Johan Basson shares the manly side of breast cancer


This article was first published in Buddies For Life 2016 March/April issue. Written by Elsje Smit.

The fight against breast cancer is a fight most men never think they’ll have to face. Although it’s rare, men can be diagnosed with the disease. Well-known Gauteng businessman and father, Johan Basson knows the reality of that.

In 2009, Johan and his wife were enjoying a short break, at their holiday home in Ballito, when the alarming discovery was made. “I was sitting on the patio when I inadvertently rubbed my hand over my chest and felt the lump just behind the right nipple,” said Johan.

Shortly afterwards Johan had it examined by a special surgeon. “The doctor didn’t like what he felt and an immediate arrangement was made for various tests be conducted.” This is when Johan realised for the first time that there may be more to this painless, unobtrusive little lump. “A feeling of dread started creeping into my mind; what if this was a cancerous growth? Does this mean that I might die?”

At the Linksfield Clinic, Johan had to undergo three procedures including an ultrasound, mammogram and core biopsy.  Waiting for the results was a rather stressful period for the Basson family. “Whilst trying to stay positive, there remains the lingering worry of the possible prognosis in the back of one’s mind,” said Johan.

After a few days, the test results confirmed a ductal carcinoma. The news was devastating. “My wife, Beverley, took the news badly and was very upset at the time. Nonetheless, she was wonderfully supportive from the word go.”

On 23 June 2009 Johan had a mastectomy. “I experienced very little pain and discomfort after the surgery, although the drain was a real inconvenience. For more than three weeks it was attached to my body!”

Following a short post-surgery recovery, Johan started with chemotherapy. The challenges he faced while undergoing chemotherapy treatment included oral thrush, tiredness and skeletal pain. “It would hit me on the third day after therapy and take about a week to start clearing,” explained Johan.  “I was determined to stick to my usual regime and continued to go to the office, albeit that I must’ve looked a rather sorry sight… Throughout this treatment I focused on positive progress and a full recovery. I believe that this was a key factor for success.”

During chemotherapy, Johan lost all his hair – “not just on my head, but over my entire body.” Upon completion of the chemotherapy, Johan had to undergo six weeks’ daily radiation programme.

Merely two months after radiation has ended, Johan noticed swelling of his right arm, accompanied by pain. He was then diagnosed with lymphoedema.

“The condition resulted from the removal of some lymph nodes during the surgery and damage to the remaining nodes during radiation. My lymphatic system in the upper right quadrant was compromised,” clarified Johan.

He underwent a programme of physiotherapy and started wearing a compression sleeve on the entire length of his right arm. “This was a permanent part of my attire for probably five years.” In addition, Johan did special exercises to stimulate more effective operation of his lymphatic system.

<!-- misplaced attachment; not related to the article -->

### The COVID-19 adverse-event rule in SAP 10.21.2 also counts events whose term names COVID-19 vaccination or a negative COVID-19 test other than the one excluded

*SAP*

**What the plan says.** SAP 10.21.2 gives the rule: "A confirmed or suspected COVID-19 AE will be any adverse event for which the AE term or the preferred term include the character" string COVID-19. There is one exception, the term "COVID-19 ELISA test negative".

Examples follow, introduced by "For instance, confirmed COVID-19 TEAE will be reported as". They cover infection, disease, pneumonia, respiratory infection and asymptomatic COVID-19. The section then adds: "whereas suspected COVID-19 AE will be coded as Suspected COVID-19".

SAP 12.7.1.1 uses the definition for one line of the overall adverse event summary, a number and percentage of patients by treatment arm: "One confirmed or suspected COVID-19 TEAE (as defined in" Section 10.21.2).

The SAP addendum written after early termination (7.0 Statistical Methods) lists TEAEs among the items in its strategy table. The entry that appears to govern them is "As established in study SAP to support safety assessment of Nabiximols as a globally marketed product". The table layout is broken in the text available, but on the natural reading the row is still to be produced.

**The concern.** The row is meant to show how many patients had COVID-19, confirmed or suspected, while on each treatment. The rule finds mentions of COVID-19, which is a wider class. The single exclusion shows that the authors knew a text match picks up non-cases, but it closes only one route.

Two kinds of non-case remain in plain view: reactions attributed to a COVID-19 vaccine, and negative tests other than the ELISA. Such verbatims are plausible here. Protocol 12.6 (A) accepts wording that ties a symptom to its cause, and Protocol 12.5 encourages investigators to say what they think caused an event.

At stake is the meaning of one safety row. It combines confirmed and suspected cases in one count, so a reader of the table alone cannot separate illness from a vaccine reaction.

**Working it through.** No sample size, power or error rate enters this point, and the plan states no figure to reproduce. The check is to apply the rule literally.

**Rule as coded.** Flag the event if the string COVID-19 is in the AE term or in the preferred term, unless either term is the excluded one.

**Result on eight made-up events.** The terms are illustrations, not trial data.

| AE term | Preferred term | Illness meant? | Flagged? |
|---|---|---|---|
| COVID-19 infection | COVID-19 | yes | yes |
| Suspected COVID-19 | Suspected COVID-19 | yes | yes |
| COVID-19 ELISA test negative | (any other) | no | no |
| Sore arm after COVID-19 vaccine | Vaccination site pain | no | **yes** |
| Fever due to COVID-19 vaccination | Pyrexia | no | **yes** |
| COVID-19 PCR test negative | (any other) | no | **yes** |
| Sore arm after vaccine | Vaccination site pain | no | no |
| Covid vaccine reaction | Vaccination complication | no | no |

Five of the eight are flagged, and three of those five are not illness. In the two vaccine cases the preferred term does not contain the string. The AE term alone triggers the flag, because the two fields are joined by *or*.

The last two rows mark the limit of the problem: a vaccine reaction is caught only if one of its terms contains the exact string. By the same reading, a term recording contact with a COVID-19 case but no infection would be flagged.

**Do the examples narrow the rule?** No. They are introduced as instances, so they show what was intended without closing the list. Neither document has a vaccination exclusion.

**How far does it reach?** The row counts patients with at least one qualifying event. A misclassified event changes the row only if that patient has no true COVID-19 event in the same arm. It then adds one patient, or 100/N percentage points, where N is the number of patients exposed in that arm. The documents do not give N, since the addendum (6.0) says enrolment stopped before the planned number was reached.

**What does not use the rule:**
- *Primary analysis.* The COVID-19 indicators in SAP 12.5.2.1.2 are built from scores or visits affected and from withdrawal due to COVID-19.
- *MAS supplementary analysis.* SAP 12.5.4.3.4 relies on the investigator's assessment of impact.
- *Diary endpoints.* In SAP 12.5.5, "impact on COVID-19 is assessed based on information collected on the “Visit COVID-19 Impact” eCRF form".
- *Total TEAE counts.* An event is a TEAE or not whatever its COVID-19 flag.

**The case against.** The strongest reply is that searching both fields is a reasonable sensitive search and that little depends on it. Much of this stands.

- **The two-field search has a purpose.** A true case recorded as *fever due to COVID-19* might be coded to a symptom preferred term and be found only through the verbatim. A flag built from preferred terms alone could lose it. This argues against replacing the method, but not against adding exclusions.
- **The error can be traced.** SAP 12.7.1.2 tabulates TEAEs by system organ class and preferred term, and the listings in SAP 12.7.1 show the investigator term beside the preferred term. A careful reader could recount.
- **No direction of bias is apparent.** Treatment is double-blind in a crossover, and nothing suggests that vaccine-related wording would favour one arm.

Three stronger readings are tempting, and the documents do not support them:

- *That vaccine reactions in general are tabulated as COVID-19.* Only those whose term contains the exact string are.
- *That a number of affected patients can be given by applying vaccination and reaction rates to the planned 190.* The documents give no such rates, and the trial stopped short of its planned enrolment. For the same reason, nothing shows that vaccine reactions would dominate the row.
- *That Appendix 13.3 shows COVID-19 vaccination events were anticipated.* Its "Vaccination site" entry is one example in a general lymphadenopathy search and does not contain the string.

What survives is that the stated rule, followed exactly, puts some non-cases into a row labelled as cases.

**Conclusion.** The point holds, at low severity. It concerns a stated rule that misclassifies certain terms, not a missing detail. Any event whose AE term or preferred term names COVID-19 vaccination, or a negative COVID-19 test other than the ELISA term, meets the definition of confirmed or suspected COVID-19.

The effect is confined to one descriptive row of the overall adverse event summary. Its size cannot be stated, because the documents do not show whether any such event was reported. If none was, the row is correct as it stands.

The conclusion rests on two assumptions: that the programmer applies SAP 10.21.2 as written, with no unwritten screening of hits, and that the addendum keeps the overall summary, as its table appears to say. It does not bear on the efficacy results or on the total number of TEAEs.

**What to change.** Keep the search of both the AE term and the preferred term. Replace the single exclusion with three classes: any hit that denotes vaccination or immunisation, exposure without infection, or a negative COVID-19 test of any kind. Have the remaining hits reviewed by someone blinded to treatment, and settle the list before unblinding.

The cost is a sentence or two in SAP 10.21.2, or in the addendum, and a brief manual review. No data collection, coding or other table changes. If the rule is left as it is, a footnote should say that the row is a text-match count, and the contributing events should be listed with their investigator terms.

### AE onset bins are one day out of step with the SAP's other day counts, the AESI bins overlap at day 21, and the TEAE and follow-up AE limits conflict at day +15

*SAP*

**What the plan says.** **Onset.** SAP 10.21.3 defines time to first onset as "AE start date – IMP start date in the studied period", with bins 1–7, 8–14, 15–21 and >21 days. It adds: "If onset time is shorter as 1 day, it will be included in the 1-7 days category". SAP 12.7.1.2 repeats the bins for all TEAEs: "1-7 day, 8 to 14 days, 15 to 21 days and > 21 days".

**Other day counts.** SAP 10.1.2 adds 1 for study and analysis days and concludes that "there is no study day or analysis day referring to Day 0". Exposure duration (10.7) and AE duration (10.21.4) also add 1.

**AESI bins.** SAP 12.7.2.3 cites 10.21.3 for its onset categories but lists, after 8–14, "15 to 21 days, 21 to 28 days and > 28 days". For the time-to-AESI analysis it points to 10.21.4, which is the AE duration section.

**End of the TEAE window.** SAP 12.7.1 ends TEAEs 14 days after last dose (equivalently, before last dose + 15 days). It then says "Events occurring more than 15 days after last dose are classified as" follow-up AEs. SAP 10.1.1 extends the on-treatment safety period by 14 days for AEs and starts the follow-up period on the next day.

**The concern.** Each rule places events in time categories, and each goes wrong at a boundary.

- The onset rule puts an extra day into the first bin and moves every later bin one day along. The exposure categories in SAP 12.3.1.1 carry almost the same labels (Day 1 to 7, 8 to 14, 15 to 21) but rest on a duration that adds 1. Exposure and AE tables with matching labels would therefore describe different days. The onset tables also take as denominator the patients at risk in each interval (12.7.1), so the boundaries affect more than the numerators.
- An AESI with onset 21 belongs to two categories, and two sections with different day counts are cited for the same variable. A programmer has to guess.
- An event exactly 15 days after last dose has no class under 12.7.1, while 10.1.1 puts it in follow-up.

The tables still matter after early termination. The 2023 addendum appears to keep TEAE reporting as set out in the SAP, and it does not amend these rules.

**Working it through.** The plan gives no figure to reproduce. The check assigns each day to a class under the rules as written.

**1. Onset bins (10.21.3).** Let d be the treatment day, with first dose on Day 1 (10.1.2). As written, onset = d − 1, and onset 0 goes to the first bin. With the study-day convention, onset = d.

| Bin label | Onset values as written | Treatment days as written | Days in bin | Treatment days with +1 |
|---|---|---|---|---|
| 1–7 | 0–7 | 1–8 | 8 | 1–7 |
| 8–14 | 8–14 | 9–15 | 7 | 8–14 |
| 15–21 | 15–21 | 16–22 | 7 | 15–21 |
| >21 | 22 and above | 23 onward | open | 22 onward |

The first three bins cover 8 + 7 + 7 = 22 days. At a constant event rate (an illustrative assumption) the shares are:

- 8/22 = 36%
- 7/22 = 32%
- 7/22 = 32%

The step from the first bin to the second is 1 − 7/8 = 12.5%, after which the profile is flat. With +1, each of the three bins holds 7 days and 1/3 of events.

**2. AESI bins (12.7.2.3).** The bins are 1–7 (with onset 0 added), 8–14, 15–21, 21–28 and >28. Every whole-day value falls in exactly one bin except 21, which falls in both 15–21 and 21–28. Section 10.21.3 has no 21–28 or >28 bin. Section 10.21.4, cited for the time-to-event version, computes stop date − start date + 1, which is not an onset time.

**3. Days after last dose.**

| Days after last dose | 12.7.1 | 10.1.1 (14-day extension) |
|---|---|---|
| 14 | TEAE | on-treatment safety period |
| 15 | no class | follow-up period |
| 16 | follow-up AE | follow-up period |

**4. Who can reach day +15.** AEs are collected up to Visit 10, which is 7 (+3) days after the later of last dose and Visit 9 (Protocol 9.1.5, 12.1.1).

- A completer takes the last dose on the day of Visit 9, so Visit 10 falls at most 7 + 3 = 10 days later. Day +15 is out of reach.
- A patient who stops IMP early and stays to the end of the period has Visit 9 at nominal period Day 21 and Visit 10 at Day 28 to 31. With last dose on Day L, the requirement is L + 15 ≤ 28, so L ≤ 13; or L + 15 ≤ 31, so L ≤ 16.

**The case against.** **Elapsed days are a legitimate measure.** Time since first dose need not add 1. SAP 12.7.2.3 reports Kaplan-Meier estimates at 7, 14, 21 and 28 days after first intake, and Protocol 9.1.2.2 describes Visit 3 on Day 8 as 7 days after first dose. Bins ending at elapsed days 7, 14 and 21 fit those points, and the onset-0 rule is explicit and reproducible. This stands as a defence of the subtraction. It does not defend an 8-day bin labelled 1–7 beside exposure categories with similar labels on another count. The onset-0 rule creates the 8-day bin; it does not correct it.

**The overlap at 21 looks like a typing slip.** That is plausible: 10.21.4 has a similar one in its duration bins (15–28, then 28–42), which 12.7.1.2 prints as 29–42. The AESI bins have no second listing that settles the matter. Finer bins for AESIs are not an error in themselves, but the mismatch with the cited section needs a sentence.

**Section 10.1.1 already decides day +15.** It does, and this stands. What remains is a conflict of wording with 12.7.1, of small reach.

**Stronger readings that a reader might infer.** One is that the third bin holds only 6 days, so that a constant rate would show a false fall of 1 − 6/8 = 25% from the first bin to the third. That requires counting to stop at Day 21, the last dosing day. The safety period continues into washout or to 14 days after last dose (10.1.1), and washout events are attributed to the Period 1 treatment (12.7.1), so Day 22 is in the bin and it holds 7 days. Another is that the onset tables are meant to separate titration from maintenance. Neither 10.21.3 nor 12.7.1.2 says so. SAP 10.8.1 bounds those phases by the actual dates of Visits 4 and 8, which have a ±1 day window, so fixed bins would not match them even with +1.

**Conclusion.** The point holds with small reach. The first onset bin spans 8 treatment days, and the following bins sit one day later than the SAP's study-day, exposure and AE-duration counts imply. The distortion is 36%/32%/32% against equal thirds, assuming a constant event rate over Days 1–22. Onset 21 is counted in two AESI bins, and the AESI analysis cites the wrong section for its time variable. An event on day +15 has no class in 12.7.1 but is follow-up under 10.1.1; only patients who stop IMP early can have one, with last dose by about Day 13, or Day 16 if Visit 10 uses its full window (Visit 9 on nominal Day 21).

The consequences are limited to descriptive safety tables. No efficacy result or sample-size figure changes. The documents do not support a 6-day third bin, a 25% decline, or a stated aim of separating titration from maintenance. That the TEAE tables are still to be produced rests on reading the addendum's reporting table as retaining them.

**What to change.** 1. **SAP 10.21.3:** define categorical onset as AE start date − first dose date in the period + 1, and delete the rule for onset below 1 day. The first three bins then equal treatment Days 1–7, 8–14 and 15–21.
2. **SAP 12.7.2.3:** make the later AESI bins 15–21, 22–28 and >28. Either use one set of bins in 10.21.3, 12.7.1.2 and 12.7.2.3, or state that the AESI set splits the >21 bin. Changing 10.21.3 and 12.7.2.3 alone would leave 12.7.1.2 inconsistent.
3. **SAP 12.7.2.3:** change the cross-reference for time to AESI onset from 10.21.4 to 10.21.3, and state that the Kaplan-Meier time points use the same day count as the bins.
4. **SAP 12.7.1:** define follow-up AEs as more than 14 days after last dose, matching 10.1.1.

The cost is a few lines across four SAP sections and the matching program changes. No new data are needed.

Looking back at two years of emotions, fears and medical treatment, some of the key elements of coping with this development in Johan’s life included the following:

  • An experience of spiritual peace and strength.
  • The gratification of constant love, support and encouragement of the most important person in his life, his wife, Beverley. “She had been phenomenal in every aspect.”
  • Loyal encouragement by family, friends, colleagues, and business associates.

Johan, who is the managing director at JB Switchgear Solutions, is convinced that it was the extreme stress and emotional trauma after losing his youngest son, aged 21, in a motor vehicle accident that triggered his cancer. “No doubt it was aggravated by work pressures as well,” said Johan. “My condition served a clear message that I need to make every effort to remove any unnecessary stress from my lifestyle, to eat properly and exercise regularly.”

Around 2,5% of breast cancer occurs in men, and that percentage is growing. According to Johan it does not mean you are any less manly, or that you have reason to feel embarrassed or inadequate. “This may have caused some stigmatism years ago, but we are learning more about these things every day.”

Every six months Johan has a sonar done and once every year he has his mammogram, while continuing tamoxifen. Johan’s mantra he’d like to share with other men being diagnosed with breast cancer is, physiologically we are no different to our female counterparts. We also have boobs, albeit that they look nowhere near as pretty as the ladies! Until I was diagnosed I had no idea that breast cancer can occur in men…we must create the awareness amongst men that this can happen, and that it is quite natural, with no need to feel embarrassed or ‘different.’ So, remain positive, believe in your recovery, be prepared to talk about it without feeling any embarrassment, and know that you are still the man you have always been!

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